A driver’s license suspension due to a DWI sentence (driving while intoxicated) may sound ominous, but in reality it’s a simple paper document instructing you not to drive. Once the drunk driver leaves the police station or court room, no one will stand in front of that person and force them to stay away from their vehicle. If they drive on a suspended license, they may get caught, but the odds are high that they won’t.
According to Mothers Against Drunk Driving (MADD), 50 to 75% of drunk drivers will continue to drive on a suspended license. That’s a lot of offenders who ignore their DWI sentence and drive anyway, and over time these people will rack up the offenses, crash into someone, or both.
That’s exactly what’s happened to Ronnie Paul Hobgood from Montgomery County, Texas. Instead of learning from his first offense, he continued to drink and drive straight to his sixth offense. What’s even worse is that he’s killed someone and caused numerous crashes along the way.
Hobgood has had five drunk driving arrests since 1990. He killed one person in a drunk driving crash, spent sixteen years in prison thanks to two DWI sentences, and three of his DWI arrests happened after he killed someone.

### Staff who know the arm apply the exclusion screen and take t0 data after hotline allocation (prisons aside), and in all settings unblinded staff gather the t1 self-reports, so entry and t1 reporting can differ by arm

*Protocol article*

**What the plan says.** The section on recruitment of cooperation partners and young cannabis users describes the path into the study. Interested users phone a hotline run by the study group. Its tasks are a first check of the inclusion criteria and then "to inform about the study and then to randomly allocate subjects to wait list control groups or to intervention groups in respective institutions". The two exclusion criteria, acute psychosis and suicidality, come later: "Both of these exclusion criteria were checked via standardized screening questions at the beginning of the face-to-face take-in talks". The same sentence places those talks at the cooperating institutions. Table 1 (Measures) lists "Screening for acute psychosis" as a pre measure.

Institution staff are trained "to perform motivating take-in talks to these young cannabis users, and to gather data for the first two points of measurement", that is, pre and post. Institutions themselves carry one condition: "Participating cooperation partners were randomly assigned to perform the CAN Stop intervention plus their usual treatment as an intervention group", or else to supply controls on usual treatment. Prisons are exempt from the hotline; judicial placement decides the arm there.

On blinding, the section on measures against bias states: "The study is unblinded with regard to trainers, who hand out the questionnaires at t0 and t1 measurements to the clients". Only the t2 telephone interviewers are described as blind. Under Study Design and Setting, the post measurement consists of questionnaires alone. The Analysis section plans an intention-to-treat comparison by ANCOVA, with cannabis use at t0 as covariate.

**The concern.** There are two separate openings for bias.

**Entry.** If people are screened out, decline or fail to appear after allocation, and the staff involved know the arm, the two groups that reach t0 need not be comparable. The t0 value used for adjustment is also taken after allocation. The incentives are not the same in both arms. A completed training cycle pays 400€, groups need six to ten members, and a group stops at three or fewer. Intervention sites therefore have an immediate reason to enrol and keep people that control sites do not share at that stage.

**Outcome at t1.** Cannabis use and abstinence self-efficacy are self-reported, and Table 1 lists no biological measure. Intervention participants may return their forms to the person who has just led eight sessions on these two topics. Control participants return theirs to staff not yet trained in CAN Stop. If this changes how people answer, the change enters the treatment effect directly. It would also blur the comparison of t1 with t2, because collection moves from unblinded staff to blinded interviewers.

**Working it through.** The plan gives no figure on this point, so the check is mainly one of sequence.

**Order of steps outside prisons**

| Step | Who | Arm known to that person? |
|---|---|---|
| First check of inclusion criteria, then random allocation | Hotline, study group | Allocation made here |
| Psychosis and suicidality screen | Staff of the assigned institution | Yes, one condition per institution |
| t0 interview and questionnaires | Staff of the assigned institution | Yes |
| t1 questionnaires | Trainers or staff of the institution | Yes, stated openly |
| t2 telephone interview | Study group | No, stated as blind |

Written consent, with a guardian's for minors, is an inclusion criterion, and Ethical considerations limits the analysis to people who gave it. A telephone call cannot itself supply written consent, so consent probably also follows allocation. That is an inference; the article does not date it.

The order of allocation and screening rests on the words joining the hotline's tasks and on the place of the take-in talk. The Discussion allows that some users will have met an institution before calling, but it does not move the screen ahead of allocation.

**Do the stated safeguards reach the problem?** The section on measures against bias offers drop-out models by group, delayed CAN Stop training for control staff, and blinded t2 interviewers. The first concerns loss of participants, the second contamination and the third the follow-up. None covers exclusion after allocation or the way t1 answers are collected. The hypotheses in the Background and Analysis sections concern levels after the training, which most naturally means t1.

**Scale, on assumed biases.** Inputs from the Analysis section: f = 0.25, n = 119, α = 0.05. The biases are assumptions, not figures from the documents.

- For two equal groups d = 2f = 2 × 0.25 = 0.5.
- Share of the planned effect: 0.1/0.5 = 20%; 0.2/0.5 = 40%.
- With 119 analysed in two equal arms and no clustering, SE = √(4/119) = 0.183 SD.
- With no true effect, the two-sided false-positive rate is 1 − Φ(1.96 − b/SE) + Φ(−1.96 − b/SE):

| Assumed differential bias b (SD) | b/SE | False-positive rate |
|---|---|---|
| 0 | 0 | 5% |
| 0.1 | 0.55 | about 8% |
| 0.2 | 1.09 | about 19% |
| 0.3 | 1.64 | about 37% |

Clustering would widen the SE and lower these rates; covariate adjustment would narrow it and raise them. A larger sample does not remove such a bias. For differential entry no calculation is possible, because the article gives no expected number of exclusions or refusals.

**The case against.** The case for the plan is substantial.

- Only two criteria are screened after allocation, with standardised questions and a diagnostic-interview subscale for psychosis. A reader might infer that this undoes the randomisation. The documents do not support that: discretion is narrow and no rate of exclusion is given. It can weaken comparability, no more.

His sixth arrest occurred when a bartender, noticing he was extremely drunk, tried to stop him from driving. He hopped in his truck and took off, and while fleeing he hit another vehicle at high speed. When police arrived he had a blood alcohol concentration of .272.
That last crash is what has sealed his fate in Texas, and at a recent court appearance a judge sentenced him to fifty years in prison for his sixth DWI. He’ll be eligible for parole when he’s seventy years old.
What could have stopped this offender from repeatedly drinking and driving? The only solution to stopping repeat offenders in Texas and everywhere else in the United States is an ignition interlock. With an ignition interlock in his vehicle, Hobgood couldn’t have ignored his repeat driver’s license suspensions and drove drunk anyway.
Thankfully this offender is off the roads for a long, long time. For all other repeat offenders in Texas, it’s a good thing ignition interlocks are now mandatory. Let’s just hope that Texas follows up on all ignition interlock installations and forces compliance for all offenders. It’s the only way to clean up the roads in the Lone Star state.